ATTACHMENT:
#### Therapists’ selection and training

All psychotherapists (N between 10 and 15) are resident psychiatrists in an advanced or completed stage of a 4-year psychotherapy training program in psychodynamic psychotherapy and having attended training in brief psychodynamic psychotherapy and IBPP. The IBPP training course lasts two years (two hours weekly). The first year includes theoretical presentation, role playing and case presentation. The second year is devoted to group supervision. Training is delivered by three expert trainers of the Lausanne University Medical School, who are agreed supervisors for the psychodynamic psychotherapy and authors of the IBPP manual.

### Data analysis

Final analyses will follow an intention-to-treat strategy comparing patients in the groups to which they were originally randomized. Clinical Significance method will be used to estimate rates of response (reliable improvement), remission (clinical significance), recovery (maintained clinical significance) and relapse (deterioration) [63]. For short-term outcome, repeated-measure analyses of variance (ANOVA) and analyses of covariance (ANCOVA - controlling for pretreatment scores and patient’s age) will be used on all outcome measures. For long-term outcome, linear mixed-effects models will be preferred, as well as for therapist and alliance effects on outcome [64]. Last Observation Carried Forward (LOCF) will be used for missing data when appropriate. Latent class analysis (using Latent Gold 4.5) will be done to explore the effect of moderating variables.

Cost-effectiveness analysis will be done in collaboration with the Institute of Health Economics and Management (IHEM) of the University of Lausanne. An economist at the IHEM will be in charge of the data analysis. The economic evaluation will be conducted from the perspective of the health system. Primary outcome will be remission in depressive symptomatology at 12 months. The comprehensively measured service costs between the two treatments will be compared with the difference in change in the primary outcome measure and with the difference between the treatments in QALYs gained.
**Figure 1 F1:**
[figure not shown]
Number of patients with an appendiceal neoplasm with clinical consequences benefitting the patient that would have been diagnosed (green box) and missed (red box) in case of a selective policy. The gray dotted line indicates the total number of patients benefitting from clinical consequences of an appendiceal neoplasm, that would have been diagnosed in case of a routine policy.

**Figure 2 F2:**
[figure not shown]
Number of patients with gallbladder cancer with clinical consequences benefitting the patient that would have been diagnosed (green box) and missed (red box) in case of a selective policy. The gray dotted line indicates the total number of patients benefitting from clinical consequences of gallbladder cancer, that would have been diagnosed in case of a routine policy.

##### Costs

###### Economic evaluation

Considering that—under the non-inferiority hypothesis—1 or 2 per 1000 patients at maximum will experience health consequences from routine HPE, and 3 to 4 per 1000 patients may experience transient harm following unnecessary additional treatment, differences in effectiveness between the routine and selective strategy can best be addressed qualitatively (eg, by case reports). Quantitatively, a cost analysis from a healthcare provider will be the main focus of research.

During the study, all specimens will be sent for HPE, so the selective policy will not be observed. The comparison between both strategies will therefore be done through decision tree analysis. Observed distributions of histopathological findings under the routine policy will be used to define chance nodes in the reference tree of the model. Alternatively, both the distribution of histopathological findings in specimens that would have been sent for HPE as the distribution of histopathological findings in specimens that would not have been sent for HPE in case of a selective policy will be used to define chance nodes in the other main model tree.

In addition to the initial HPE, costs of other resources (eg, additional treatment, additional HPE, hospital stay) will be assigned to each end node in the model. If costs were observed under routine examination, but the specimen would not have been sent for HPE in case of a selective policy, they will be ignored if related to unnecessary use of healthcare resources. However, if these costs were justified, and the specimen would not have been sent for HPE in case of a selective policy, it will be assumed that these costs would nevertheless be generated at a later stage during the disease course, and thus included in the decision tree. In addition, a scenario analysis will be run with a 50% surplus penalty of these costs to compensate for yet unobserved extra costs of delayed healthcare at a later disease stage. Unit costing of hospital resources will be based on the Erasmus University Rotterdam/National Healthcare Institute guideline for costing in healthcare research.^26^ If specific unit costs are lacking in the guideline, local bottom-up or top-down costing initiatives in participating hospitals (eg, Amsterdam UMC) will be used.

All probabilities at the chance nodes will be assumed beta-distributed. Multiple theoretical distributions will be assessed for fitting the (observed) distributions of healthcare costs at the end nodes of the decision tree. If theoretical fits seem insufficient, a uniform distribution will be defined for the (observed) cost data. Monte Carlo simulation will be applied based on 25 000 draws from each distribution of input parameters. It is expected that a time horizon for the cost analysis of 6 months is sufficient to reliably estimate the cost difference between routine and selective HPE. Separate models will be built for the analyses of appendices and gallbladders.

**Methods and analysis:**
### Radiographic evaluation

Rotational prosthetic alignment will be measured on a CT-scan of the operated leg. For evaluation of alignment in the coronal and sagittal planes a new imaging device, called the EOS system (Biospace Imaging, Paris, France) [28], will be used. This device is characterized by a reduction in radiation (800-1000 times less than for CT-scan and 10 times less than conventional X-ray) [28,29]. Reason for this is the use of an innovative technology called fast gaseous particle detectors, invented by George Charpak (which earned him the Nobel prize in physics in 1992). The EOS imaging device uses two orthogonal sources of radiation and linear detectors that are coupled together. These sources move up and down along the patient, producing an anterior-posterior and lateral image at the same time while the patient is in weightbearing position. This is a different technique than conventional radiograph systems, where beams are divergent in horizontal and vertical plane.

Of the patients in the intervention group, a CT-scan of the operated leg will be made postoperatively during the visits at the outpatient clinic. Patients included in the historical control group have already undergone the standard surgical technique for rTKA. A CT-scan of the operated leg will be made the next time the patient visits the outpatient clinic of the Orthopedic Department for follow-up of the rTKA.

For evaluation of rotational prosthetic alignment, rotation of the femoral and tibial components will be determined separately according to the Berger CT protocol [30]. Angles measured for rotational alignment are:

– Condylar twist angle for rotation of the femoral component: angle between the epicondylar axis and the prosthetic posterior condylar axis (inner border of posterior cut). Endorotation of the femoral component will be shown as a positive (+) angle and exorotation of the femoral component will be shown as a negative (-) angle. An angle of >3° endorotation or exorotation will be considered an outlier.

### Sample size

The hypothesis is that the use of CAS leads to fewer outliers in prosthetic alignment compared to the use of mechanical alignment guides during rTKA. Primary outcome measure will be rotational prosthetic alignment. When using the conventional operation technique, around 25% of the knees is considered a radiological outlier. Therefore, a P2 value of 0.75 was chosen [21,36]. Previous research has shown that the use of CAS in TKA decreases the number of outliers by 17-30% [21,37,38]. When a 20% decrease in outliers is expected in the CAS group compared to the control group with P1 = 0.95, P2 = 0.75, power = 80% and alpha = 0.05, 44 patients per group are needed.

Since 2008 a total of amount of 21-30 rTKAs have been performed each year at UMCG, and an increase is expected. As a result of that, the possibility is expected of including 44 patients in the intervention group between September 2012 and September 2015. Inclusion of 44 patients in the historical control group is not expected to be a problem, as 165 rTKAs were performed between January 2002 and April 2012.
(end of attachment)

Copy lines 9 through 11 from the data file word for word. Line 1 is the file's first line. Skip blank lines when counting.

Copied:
**Figure 2 F2:**
[figure not shown]
Number of patients with gallbladder cancer with clinical consequences benefitting the patient that would have been diagnosed (green box) and missed (red box) in case of a selective policy. The gray dotted line indicates the total number of patients benefitting from clinical consequences of gallbladder cancer, that would have been diagnosed in case of a routine policy.